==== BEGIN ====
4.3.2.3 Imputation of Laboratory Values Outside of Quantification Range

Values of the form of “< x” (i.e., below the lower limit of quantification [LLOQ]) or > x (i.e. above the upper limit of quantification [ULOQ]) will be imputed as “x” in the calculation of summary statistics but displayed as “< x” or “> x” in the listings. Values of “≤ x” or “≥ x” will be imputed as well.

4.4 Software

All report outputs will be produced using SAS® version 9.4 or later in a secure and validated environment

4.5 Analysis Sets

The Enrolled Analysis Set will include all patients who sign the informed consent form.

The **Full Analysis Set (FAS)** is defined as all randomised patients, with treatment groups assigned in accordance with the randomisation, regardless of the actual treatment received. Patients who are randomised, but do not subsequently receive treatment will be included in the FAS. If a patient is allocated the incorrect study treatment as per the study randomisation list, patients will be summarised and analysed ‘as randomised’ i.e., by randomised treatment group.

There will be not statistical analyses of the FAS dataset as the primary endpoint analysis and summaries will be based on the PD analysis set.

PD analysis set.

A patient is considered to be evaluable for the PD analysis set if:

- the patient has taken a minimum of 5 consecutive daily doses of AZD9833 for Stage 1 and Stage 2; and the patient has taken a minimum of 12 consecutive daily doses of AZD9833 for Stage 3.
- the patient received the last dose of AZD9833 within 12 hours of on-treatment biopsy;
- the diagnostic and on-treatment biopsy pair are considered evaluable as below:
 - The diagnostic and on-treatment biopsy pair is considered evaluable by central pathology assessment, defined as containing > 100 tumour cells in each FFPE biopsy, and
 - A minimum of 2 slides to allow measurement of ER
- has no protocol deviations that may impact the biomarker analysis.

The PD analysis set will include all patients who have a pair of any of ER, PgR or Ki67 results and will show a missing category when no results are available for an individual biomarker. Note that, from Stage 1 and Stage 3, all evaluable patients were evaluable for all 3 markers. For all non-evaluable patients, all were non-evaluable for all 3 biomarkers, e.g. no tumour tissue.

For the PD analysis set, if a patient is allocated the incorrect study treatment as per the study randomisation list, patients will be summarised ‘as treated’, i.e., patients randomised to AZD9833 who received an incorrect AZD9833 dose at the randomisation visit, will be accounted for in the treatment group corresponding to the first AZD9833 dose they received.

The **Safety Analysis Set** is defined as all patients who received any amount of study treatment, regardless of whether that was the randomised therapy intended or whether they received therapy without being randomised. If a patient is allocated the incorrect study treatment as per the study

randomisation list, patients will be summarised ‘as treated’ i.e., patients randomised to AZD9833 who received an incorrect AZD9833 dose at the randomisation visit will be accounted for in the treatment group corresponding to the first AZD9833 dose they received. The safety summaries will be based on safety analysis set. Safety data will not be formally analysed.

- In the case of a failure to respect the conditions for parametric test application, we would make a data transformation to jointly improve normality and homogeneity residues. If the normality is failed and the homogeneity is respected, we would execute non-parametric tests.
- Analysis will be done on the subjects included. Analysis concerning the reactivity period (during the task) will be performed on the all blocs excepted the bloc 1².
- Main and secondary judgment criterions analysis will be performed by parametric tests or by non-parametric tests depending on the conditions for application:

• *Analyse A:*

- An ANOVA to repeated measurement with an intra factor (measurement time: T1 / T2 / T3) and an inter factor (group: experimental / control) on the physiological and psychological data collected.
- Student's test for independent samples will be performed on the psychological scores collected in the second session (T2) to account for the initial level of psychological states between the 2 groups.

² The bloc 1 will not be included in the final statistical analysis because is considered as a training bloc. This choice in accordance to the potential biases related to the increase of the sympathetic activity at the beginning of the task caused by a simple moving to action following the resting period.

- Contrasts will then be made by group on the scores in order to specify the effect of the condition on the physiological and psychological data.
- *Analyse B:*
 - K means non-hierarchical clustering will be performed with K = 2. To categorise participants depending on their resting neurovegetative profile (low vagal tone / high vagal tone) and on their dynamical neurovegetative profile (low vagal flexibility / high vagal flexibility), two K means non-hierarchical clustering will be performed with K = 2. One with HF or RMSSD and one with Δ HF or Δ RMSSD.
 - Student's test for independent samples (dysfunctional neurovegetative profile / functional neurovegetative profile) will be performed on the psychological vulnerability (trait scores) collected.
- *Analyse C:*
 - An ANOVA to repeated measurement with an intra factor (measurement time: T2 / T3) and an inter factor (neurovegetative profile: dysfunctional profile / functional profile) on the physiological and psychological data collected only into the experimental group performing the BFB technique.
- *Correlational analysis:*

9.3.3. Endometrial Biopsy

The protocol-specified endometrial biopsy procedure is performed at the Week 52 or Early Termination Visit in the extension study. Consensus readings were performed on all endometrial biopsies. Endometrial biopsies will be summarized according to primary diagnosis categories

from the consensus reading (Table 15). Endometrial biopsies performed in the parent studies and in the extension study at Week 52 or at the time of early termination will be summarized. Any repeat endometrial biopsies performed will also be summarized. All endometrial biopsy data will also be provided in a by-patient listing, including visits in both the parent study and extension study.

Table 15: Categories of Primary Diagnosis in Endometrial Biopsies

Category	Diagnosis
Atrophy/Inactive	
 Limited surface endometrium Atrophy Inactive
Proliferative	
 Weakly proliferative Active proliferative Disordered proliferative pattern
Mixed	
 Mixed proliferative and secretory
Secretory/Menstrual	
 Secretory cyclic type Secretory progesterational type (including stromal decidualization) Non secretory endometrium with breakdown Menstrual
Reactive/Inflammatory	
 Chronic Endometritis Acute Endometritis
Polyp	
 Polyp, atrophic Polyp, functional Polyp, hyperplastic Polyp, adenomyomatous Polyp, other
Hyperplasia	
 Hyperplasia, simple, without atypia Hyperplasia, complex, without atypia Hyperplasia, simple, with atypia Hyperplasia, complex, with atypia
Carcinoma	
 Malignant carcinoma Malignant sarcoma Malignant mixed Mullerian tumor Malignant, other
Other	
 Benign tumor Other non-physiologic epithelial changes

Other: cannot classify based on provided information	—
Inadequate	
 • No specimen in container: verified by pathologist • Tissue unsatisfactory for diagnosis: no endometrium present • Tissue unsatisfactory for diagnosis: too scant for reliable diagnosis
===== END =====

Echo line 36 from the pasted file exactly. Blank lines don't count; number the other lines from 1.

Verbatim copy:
The protocol-specified endometrial biopsy procedure is performed at the Week 52 or Early Termination Visit in the extension study. Consensus readings were performed on all endometrial biopsies. Endometrial biopsies will be summarized according to primary diagnosis categories